This blog post is part III in a series of posts to assist private property owners with protecting their property interests and rights in eminent domain actions and government takings. Part I provided a general overview of eminent domain and the government’s ability to take private property for public use. Part II discussed Florida law on the allowable scope for the taking of private property, which is determined by the element of reasonable necessity. This post will address regulatory takings that affect private property rights. Read Full Post

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Protecting Property Interests and Rights in Eminent Domain Actions and Government Takings: Part II

This blog post is part II in a series of posts to assist private property owners with protecting their property interests and rights in eminent domain actions and government takings. Part I provided a general overview of eminent domain actions and the government’s ability to take private property for public use. Future posts in this series will provide further insight into various issues concerning eminent domain actions, such as maximizing just compensation and the ability to recover attorney’s fees. This post discusses Florida law on determining the allowable scope for the taking of private property by a government entity. Read Full Post

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Protecting Property Interests and Rights in Eminent Domain Action and Government Takings: Part I

“Change is inevitable – except from a vending machine”—Robert C. Gallagher. The history of human civilization has taught us that change through new land development is constant and a never ending occurrence. Sure, land development ebbs and flows with economic cycles, but new construction can always be found somewhere at any given time. With land development comes the need for new and expanded infrastructure, involving government action at some level. Private citizens, whose property is in the crosshairs of government development plans, will receive notice that all or part of their property is subject to governmental taking — the proverbial offer that you can’t refuse. Yet, thanks to the U.S. Constitution, private citizens are not without rights here. This blog post is part I in a series of posts to assist private property owners with protecting their property interests, maximizing just compensation and ensuring entitlement to attorney’s fees in eminent domain actions and government takings. Read Full Post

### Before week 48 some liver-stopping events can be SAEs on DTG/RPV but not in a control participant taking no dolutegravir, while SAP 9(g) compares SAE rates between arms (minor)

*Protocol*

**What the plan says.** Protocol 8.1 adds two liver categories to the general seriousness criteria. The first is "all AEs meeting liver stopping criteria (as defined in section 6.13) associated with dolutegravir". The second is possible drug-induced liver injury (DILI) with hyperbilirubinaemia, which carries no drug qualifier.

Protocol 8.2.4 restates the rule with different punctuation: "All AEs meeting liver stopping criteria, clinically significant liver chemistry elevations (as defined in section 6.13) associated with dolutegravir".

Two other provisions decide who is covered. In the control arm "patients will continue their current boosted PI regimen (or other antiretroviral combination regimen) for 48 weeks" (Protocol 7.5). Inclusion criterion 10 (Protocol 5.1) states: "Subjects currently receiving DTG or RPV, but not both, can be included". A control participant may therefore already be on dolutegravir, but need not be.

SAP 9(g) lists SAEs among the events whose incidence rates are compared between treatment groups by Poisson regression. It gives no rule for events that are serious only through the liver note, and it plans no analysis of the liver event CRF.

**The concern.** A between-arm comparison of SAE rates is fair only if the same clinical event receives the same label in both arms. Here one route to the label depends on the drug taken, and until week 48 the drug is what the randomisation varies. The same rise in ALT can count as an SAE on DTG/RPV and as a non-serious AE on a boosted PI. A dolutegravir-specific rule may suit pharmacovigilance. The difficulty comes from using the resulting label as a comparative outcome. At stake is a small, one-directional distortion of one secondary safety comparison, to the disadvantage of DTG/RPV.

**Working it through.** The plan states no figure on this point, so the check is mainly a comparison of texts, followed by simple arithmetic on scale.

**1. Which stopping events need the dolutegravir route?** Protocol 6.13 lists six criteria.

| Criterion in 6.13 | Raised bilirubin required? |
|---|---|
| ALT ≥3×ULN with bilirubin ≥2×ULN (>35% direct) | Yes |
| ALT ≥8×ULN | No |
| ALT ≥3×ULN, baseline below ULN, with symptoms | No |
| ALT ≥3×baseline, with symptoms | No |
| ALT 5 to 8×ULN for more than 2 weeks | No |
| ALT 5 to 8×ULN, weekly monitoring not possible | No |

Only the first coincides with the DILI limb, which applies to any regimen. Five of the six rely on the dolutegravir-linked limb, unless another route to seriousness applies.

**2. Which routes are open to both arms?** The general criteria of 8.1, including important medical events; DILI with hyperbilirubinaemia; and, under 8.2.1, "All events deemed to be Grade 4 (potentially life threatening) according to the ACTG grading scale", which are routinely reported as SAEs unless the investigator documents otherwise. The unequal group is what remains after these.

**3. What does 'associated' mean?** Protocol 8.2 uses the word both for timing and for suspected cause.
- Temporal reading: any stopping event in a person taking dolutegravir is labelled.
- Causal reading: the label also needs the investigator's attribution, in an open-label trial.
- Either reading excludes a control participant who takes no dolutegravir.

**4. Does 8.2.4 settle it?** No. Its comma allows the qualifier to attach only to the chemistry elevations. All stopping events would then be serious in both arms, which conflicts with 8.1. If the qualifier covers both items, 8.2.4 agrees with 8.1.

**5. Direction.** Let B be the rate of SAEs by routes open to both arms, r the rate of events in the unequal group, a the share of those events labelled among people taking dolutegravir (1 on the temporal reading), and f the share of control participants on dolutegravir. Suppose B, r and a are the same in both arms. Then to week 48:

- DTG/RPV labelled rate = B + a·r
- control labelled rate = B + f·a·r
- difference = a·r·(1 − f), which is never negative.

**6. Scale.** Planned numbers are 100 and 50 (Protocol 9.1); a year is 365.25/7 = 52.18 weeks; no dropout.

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How Are Eminent Domain Damages Calculated in Florida?

Representing real estate developers, we are often asked how damages are calculated when the State of Florida takes a building in eminent domain. The answer is that it depends (don’t you love lawyerly answers?), but for the most basic scenario, we’ll analyze a taking that will require destruction of the entire building and for round numbers, we’ll say that the building has a fair market value of one million dollars. In short, under applicable Florida statutes and case law, fair market value of land and any additional factor impacting the value of the condemned property are factors to determine full compensation. The specific facts of the case will determine if any other applicable compensation is awarded. Read Full Post